To understand the mechanisms behind steroid resistance in asthma, one should first understand the functioning and the mechanism of steroid receptor action. This will enable the identification of more cues for the failure of its function, leading to steroid resistance.
THE GLUCOCORTICOID RECEPTOR AND ITS FUNCTION
The GC receptors (GR) belong to the nuclear receptor Type I family. The human GR (hGR) gene is located on the chromosome 5q11-q13.11 The hGR gene consists of nine exons, wherein the protein coding region is present between exon 2 and exon 9 (Figure 1). hGR is known to have three alternative promoters: 1A, 1B, and 1C. Although hGR does not have prominent TATA or CCAAT boxes, it contains multiple GC boxes.12
Alternative splicing of GR pre-mRNA gives rise to two dominant isoforms: GRα and GRβ. GRα is located in the cytoplasm whereas GRβ remains in the nucleus and acts as a dominant negative or decoy receptor for GC13 (Figure 1). hGRβ was identified as having a potential contribution to GC resistance in several diseases. It has been shown that while proinflammatory cytokines such as TNF-α and IL-1 increase the expression of GRβ, the formation of the GRβ/α heterodimer attenuates the function of GRα14 (Figure 1). The GR protein has a modular structure similar to other members of its nuclear receptor family. It has three major domains: a) variable N-terminal domain (421 amino acids), b) central DNA binding domain (65 amino acids), and c) C-terminal domain (250 amino acids). Furthermore, the motif containing the nuclear localisation signals is present in both the DNA binding domain and ligand binding domain.15
Mechanism of Glucocorticoid Receptor Action
Endogenous GC participate in various physiological processes in a variety of cells, including hepatocytes, epithelial cells, neurons, immune cells, and cardiomyocytes (Figure 2). GC regulate multiple pathways, including carbohydrate metabolism, programmed cell death, amino acid metabolism, and inflammation.1 They have three basic modes of action: first, the binding of heterodimerised receptors to the GR element (GRE) in the target genes to activate the transcription; second, inhibition of target gene expression by binding of GR heterodimer onto the negative GRE (nGRE); third, transactivation or transrepression by physical interaction with other transcription factors.16 The GR bind with ligands and translocate into the nucleus. The GRα usually resides in the cytoplasm as part of a large multiprotein complex composed of chaperones such as Hsp90, Hsp70, p23, and immunophilin p59. These proteins bind to the unliganded GR and maintain its conformation in the cytoplasm without compromising the ligand binding efficiency.17 When the ligand binds to the receptor, the protein complex dissociates, causing a conformational change in the receptors and exposing the nuclear localisation signals. This leads to the translocation of the GR into the nucleus through nuclear pores.16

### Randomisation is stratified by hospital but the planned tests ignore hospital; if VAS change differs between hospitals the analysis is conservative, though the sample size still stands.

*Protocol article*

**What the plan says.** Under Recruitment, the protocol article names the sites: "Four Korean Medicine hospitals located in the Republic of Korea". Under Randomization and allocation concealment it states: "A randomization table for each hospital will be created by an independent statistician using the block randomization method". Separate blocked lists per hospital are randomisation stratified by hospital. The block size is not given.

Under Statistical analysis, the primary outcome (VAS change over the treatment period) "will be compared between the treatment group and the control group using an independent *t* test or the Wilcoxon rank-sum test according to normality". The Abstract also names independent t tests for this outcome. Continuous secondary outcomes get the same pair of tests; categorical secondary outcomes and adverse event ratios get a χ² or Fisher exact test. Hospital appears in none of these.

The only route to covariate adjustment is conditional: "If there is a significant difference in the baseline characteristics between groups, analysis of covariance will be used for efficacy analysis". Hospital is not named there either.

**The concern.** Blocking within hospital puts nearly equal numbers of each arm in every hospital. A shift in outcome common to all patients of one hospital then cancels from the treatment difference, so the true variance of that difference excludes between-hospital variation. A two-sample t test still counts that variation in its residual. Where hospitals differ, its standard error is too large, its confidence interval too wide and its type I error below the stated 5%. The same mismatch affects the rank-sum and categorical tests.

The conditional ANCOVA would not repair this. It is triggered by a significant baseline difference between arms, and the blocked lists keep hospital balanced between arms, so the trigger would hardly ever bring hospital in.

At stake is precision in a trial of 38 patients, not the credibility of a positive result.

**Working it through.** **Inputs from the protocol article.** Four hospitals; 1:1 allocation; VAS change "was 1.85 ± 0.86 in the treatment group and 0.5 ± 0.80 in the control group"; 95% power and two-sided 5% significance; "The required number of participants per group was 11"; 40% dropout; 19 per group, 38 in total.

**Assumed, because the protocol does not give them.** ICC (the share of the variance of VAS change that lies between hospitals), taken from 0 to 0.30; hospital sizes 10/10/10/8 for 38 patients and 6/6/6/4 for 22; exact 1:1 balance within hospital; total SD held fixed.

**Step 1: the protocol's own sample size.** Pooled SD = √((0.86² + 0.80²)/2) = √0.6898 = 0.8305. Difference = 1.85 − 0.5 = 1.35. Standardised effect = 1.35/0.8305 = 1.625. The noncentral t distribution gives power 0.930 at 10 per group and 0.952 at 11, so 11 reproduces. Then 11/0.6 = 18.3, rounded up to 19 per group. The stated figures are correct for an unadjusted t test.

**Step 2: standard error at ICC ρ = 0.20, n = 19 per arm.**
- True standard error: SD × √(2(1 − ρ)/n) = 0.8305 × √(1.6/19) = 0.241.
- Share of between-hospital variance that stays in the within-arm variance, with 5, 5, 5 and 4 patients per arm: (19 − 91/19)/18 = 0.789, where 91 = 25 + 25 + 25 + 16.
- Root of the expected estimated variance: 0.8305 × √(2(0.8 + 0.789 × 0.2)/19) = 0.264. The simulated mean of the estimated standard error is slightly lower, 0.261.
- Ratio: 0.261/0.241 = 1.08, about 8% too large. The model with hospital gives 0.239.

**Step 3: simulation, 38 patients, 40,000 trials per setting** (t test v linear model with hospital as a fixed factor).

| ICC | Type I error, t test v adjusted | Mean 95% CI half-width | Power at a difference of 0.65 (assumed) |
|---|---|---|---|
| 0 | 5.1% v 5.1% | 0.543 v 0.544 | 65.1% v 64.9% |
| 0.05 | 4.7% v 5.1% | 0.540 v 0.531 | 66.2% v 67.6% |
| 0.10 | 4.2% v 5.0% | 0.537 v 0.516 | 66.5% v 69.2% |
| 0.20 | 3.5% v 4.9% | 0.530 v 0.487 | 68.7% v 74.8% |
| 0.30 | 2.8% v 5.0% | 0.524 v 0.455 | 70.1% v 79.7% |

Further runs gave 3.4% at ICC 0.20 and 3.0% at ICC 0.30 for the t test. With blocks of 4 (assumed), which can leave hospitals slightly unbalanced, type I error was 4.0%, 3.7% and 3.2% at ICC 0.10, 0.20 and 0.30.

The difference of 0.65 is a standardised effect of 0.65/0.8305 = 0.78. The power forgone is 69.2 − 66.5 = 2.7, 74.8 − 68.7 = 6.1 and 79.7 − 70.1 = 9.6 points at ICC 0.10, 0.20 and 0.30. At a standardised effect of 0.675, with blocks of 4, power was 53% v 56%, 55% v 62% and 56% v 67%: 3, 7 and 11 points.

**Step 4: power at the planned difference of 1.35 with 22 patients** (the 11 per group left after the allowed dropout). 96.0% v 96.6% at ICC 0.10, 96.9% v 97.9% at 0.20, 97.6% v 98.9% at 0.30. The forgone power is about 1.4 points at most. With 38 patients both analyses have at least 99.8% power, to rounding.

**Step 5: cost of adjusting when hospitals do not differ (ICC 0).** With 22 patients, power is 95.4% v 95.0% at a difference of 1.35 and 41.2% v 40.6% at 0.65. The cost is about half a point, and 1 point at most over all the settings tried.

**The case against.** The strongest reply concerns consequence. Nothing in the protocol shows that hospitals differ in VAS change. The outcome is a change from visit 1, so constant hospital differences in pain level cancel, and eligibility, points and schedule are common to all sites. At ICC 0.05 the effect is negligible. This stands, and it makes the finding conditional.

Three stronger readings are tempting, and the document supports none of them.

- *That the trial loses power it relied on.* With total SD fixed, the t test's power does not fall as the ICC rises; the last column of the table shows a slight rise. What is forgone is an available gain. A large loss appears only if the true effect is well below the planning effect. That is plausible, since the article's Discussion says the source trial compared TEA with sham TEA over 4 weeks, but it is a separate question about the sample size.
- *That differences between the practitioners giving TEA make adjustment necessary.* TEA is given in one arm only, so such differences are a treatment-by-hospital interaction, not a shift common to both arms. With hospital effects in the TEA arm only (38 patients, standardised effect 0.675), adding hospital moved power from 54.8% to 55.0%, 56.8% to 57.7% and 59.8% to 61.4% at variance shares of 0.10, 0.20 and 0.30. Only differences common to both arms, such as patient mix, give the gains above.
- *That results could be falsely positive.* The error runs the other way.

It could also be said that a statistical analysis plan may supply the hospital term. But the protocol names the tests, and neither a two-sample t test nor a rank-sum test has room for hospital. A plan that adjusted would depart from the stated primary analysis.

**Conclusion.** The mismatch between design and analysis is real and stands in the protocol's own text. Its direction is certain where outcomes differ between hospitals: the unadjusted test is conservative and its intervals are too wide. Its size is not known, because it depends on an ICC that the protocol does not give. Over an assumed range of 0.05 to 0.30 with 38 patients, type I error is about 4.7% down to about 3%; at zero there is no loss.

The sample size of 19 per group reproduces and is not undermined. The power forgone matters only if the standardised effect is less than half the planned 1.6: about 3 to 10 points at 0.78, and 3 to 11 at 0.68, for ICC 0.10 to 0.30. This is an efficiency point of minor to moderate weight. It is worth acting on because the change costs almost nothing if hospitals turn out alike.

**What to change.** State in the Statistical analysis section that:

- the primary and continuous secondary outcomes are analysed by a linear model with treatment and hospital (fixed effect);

Once GR enters the nucleus, the activated hormone-bound receptor dimerises and binds to the GRE via a zinc finger motif containing a DNA binding domain. Binding of GR to GRE leads to conformational changes in the receptor, which allow it to interact with several coactivators, such as cyclic adenosine monophosphate response element binding protein, p300, steroid receptor coactivator-1, p/CIF, SWI/SNF, and NcoA-1, which are critical in modulating the chromatin structure.2 These coactivators activate gene transcription by unwinding the chromatin structure. Corticosteroids suppress inflammatory responses by activating the expression of anti-inflammatory proteins such as annexin-1, secretory leukoprotease inhibitor, IL-10, and IκBα. To generate this response, a large steroid concentration is required, but in a clinical scenario, a very small dose of corticosteroids is enough to generate the anti-inflammatory response.18 Therefore, it is a controversial suggestion that the activation of genes would lead to the fruitful functioning of steroids. Hence, it is thought that an increase in transcription might generate systemic side effects, such as osteoporosis, growth retardation in children, skin fragility due to increased apoptosis, and metabolic effects observed due to overuse of steroids. To support this hypothesis, it was shown that mutant GR, which was unable to bind to GRE, did not show any loss of anti-inflammatory properties of steroids and was capable of suppressing NFκB-activated genes. This could also mean that GR has a different pathway of inhibiting NFκB-mediated inflammation19 (Figure 2).
At the promoter level, GR can also inhibit the expression of its target gene through nGRE.20 The inhibition in the transcription of genes takes place typically through two mechanisms; first, GR competes for its binding site on nGRE and hinders the binding of the other transcription factors, inhibiting the transcription of the downstream genes such as osteocalcin.21 The second mechanism is via composite GRE, wherein the GR dimer bound with nGRE interacts with adjacent transcription factors and results in either gene repression or activation, which is dependent on the subunit of the composition. nGRE have been identified in the promoters of genes encoding for glutathione S-transferase, insulin, and vasoactive intestinal polypeptide receptor 1.